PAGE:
Contemporaneous assessments are clearly valuable in the context of TC, as any questions pertaining to a testator’s capacity can be directly addressed by probing of legal criteria and relevant cognitive abilities.(11) A reliable semi-structured interview or CAI that covers the legal test for TC may not only encourage individuals with a complicated estate and/or family to seek contemporaneous assessment from a medical expert or lawyer, but may also help prevent a dramatic increase in Will contests in the coming decades.

A CAI focusing on legal criteria alone, without a cognitive screening component, may not be able to withstand a legal challenge where the capacity of the testator is in question.(25) Therefore, particularly in complex cases, a CAI should include an accompanying neuropsychological assessment.(19,28) An empirically validated test measuring relevant neuropsychological abilities including working memory and language, as well as specific executive functions such as judgement, planning, and reasoning would provide corroboration of the testator’s intact cognitive state. A brief cognitive screening tool that could supplement the legal test for TC (a semi-structured interview or CAI) would be ideal. Importantly, it would have to be interpreted within the context of the complexity of the testator’s situation, as a certain level of cognitive impairment may or may not affect TC.(11) A CAI incorporating both of these elements—the legal component and a cognitive screening test—together would serve as a confirmatory tool for TC, particularly in complex scenarios where a Will contest may be anticipated.

A Neuropsychological Model is Needed for TC

A neuropsychological model includes an extensive assessment of cognitive skills and knowledge related to the specific capacity being assessed.(24,28) A CAI should be based on a validated neuropsychological model of TC that involves the cognitive functions that underpin the prescribed legal elements of TC, as updated by Shulman and colleagues(11) and summarized as follows:

  1. Capable of understanding the act of making a Will and its effects:
    • Semantic knowledge with regards to terms such as death, property, and inheritance;(24)
  2. Capable of understanding the nature and extent of their property relevant to the disposition:
    • Long-term semantic and autobiographical memory related to assets;
    • Short-term episodic and working memory are necessary for more recently acquired assets and property, or if there have been changes to the estate. Ability to form working estimates of assets, and comprehension of the approximate value attached to one’s estate;(24,28)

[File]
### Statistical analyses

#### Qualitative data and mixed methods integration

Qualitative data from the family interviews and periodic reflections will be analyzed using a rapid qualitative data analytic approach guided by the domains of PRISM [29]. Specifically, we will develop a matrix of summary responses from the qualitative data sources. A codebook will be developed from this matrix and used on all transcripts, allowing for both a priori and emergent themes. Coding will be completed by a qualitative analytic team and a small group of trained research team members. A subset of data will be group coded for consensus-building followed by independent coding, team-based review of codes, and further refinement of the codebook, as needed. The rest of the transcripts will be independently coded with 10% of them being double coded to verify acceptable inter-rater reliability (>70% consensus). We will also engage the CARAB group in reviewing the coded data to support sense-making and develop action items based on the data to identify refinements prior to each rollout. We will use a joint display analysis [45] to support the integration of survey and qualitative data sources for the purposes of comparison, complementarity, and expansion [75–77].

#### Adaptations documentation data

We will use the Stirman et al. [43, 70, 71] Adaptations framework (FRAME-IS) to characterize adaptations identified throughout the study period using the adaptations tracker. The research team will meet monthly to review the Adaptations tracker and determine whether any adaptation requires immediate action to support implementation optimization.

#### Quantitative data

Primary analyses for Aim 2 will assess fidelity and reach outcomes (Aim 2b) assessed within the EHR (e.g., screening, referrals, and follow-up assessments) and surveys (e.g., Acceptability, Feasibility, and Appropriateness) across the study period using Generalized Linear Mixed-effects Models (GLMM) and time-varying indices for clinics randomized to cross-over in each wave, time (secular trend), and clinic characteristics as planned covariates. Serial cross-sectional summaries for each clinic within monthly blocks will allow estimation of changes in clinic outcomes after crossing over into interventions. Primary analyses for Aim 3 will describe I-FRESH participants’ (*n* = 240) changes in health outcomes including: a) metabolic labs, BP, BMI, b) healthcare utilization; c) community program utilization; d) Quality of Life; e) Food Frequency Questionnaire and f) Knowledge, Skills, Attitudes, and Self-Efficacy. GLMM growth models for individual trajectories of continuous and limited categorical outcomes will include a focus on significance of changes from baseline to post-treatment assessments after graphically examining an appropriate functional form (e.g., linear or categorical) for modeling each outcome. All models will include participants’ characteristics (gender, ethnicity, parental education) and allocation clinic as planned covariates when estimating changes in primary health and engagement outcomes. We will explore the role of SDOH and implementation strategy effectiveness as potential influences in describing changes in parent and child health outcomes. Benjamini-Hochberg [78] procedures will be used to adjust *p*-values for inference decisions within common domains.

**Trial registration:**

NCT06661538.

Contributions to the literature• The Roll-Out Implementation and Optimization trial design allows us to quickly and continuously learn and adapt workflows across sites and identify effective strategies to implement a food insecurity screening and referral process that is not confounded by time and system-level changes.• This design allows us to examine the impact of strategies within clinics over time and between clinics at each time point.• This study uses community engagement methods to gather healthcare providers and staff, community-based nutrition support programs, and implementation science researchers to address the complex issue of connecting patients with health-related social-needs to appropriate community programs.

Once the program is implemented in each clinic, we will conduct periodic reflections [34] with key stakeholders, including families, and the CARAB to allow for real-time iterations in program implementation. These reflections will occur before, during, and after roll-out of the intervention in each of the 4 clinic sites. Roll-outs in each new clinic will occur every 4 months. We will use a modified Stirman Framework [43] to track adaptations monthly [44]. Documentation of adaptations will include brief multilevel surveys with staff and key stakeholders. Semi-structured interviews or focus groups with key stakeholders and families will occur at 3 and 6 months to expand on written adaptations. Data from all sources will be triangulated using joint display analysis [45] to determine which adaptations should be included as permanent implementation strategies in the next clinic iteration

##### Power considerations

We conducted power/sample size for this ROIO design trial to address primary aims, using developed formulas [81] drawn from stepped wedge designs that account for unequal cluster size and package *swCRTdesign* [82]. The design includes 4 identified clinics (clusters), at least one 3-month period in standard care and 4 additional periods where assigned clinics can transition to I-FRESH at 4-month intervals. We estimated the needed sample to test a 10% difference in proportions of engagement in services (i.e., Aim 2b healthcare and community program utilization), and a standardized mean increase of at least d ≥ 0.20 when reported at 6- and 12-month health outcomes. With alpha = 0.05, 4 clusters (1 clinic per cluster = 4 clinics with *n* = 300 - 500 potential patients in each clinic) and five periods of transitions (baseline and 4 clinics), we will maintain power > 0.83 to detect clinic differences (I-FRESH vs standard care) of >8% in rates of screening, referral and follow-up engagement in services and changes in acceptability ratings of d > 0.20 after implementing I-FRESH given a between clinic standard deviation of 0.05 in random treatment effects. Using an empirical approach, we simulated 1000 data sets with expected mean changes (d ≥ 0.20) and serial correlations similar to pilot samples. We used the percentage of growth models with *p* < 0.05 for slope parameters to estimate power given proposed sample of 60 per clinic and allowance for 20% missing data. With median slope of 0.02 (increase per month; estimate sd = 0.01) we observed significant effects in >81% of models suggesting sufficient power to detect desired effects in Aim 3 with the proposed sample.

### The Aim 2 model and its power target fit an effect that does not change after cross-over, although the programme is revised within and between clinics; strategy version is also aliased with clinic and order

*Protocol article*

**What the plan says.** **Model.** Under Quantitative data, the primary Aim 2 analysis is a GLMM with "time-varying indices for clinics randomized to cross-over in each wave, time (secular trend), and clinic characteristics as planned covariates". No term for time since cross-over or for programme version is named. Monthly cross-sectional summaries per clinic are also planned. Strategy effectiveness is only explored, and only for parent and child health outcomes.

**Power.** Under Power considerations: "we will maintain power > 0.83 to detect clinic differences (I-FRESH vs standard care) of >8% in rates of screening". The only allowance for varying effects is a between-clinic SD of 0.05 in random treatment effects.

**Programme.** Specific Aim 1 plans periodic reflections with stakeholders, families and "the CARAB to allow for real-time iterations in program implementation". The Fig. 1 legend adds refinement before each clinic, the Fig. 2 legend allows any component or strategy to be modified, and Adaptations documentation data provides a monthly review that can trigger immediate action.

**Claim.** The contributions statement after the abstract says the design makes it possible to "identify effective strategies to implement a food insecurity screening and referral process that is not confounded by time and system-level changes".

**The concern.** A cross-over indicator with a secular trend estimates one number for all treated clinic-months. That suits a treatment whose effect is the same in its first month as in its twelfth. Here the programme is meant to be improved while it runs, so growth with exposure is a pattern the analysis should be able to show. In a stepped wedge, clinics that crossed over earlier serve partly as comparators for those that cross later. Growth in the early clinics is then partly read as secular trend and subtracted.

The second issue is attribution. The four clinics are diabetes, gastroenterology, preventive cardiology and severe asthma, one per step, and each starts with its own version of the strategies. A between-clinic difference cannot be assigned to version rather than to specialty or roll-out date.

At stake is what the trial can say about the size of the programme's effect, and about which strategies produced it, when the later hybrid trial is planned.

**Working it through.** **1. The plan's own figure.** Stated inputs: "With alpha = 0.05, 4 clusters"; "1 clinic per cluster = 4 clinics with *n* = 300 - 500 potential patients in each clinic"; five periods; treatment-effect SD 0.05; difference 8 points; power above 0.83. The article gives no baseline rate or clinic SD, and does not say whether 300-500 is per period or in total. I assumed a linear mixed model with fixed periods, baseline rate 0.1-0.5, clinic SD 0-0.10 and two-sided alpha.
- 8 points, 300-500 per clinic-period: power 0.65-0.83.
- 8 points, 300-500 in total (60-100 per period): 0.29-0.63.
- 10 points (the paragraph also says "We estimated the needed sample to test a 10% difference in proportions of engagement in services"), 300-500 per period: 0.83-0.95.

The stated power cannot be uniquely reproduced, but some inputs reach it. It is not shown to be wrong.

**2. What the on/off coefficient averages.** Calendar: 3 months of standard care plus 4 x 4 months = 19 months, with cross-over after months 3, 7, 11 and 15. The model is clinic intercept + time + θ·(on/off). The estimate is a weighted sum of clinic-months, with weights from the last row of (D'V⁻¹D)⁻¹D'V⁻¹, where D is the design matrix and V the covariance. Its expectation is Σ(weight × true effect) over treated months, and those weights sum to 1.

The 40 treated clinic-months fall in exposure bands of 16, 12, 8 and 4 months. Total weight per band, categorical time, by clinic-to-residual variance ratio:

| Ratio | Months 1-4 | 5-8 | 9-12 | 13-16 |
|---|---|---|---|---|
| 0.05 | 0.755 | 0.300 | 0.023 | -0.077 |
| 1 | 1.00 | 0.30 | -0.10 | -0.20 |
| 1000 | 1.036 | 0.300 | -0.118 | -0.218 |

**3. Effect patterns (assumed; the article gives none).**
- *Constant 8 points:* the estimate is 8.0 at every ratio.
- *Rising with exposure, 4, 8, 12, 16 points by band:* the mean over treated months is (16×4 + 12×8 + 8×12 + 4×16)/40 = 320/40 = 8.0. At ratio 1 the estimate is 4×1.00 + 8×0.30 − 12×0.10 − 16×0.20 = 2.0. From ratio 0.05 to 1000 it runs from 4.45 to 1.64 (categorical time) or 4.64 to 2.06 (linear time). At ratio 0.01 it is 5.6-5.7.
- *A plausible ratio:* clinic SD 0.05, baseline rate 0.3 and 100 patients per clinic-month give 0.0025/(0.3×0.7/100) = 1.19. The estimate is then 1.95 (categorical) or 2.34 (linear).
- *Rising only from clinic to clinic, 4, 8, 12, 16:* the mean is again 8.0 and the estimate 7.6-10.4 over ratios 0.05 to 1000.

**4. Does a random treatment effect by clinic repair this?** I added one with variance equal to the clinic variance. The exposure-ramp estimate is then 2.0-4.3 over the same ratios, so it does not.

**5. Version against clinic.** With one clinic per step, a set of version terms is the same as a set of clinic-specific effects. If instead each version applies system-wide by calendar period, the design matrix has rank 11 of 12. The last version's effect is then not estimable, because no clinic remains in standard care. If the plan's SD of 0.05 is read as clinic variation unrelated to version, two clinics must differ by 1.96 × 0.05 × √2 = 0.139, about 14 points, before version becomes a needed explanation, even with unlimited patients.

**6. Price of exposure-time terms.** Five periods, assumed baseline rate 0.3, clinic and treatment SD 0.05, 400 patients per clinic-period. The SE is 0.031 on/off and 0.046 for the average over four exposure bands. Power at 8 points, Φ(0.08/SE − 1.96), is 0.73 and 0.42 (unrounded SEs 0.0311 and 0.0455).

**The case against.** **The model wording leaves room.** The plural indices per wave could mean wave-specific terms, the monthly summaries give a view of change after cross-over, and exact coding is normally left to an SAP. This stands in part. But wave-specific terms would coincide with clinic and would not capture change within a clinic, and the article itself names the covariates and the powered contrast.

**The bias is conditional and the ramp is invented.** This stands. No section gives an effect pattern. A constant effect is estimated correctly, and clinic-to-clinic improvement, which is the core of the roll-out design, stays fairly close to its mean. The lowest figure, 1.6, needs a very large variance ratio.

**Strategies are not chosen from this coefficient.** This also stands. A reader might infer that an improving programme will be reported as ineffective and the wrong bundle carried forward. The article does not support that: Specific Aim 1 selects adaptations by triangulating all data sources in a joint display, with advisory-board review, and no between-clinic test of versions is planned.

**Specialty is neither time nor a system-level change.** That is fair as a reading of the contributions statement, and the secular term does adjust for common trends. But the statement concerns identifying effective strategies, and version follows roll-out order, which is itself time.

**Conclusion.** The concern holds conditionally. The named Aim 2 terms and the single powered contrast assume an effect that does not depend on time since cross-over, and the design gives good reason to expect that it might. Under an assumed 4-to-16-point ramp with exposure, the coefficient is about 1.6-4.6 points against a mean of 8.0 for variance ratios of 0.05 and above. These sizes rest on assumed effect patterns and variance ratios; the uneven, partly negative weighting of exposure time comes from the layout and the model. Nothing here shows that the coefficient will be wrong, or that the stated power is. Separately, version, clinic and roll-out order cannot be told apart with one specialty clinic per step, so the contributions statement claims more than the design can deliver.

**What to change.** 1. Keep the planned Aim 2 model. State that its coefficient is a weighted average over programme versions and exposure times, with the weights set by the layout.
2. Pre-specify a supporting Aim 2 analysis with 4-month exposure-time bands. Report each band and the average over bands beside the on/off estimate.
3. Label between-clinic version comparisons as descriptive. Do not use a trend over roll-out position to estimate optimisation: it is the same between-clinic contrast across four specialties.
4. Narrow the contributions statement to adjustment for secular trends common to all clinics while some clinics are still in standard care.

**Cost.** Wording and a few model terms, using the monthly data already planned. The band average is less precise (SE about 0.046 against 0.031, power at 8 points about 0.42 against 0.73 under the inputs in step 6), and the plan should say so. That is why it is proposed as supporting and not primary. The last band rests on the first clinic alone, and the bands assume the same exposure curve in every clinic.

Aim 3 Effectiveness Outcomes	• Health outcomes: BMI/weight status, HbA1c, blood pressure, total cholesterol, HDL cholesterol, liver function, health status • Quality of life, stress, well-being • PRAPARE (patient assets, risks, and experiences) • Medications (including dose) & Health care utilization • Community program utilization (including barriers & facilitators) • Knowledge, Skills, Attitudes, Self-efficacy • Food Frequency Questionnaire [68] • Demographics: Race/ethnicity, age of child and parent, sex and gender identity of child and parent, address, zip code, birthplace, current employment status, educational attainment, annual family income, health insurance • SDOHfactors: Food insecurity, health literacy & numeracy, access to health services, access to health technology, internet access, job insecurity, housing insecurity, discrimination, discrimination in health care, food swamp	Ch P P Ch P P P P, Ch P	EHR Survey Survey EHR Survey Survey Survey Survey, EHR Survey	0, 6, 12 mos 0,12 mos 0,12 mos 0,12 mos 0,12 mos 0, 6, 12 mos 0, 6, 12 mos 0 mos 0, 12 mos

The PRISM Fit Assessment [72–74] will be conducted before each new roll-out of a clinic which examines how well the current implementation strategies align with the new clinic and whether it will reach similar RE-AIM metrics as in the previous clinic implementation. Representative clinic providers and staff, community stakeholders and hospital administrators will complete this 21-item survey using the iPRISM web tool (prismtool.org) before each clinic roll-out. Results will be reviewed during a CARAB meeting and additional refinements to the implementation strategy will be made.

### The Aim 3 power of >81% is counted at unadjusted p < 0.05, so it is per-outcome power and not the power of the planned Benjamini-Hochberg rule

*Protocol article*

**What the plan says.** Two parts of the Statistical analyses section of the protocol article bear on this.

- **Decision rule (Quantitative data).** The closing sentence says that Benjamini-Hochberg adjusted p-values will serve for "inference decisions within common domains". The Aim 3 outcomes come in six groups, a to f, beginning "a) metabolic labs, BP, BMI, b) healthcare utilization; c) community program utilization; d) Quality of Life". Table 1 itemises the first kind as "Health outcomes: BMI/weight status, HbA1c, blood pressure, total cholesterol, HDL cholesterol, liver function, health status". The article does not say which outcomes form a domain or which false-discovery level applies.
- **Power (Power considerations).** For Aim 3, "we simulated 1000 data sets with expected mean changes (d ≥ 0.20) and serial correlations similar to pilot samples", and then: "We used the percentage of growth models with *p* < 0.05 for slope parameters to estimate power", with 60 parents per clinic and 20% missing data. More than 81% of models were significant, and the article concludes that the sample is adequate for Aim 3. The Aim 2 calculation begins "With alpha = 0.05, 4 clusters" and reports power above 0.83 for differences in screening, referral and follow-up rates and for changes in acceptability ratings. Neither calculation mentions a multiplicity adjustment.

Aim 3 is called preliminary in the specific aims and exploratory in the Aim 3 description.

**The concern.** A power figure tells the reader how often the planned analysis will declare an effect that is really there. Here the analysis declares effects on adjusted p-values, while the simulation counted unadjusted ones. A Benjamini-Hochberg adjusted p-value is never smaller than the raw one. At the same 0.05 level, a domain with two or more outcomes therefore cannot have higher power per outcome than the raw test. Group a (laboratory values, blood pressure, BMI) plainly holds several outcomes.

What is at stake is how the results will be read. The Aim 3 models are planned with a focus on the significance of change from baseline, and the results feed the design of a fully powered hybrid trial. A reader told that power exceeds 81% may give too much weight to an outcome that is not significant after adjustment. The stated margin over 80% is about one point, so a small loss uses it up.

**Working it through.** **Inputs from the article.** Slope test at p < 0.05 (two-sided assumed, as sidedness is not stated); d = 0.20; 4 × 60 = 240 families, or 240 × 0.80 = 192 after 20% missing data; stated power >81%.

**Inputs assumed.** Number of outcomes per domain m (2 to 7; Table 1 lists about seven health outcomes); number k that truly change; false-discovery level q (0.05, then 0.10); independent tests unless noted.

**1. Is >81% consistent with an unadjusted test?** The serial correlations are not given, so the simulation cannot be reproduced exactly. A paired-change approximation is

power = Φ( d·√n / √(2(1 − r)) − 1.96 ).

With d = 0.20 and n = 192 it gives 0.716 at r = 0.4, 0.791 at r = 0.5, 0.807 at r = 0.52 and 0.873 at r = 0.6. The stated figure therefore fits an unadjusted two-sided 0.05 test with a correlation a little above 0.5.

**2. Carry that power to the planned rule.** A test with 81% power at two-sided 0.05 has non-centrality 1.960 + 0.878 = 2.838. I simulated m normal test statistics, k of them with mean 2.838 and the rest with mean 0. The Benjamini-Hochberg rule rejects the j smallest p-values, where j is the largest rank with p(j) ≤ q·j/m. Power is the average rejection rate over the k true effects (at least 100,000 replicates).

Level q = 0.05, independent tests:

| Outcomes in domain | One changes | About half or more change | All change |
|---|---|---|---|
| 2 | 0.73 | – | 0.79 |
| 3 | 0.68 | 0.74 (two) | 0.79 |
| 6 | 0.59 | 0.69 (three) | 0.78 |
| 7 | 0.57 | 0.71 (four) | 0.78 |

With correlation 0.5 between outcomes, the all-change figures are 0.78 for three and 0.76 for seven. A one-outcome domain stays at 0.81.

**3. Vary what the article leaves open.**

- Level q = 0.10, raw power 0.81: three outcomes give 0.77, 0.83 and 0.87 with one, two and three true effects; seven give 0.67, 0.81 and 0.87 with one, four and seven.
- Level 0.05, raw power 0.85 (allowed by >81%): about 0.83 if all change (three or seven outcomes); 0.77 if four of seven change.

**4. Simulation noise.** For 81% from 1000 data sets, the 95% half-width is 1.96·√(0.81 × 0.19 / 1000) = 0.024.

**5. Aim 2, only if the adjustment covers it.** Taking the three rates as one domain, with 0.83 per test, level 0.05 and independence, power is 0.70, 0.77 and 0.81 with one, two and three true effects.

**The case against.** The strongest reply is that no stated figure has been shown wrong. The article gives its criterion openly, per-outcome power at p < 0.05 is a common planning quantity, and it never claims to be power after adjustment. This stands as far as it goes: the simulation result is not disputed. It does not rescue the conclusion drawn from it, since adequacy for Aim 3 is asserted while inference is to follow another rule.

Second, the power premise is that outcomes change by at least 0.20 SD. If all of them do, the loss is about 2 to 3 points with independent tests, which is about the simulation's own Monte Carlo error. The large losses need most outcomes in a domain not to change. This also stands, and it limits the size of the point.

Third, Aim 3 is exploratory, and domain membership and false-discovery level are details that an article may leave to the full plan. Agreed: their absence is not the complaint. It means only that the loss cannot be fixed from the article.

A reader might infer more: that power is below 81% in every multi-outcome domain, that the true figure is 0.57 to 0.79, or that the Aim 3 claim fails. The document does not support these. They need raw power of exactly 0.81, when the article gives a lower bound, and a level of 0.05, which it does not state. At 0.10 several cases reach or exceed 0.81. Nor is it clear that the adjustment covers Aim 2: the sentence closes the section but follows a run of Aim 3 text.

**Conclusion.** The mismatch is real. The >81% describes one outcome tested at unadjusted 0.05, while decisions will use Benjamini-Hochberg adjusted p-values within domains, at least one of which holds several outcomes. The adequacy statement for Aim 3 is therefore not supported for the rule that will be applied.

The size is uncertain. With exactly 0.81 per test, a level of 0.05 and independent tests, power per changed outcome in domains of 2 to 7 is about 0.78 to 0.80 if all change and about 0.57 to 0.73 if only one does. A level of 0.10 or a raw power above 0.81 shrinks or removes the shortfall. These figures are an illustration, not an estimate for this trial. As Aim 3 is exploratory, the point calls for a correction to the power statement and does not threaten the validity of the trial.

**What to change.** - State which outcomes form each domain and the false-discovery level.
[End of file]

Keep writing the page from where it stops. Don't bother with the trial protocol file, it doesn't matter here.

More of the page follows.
3. Capable of evaluating the claims of those who might be expected to benefit from his estate, and able to demonstrate an appreciation of the nature of any significant conflict and/or complexity in the context of the testator’s life situation:
    • Historical and short-term episodic personal memory are required to recall nature of relationships with testator;
    • Executive functions including planning and reasoning are required for distributing one’s estate;(24)
  4. Capable of communicating a clear, consistent rationale for the distribution of their property, especially if there has been a significant departure from previously expressed wishes or prior Wills; and
  5. Free of a mental disorder, including delusions, that influences the dispositive provisions of a Will.
    • Both 4 and 5 require higher order executive functions such as judgement, reasoning, planning, and the ability to connect one’s beliefs and values to the disposition of assets.(24,28)
    • Language (or, broadly speaking, the ability to communicate) is an important cognitive function for all legal criteria.(24,28)


A rapidly aging population, suffering from a high prevalence of age related cognitive impairment, is about to make the largest transfer of wealth in human history to increasingly complex and fragmented families. One can readily anticipate an increase in Will challenges, with an associated need for input from medical practitioners. The development of a CAI, including an assessment of the legal components of TC and a validated cognitive screening test specific to TC, could provide more reliable information for the benefit of the courts and, ultimately, for testators and their families. In concert with this development, training programs for geriatric specialists need to incorporate educational initiatives for assessing mental capacities, including the task-specific capacity for making a Will.


The authors declare that no conflicts of interest exist. This research received no specific grant from any funding agency in the public, commercial, or not-for-profit sectors.


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Correspondence to: Kenneth Shulman, md, sm, frcpc, frcpsych, Sunnybrook Health Sciences Centre, Department of Psychiatry, FG 08, 2075 Bayview Ave. Toronto, ON, M4N 3M5., E-mail:ken.shulman@sunnybrook.ca

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Canadian Geriatrics Journal, Vol. 21, No. 1, 20182018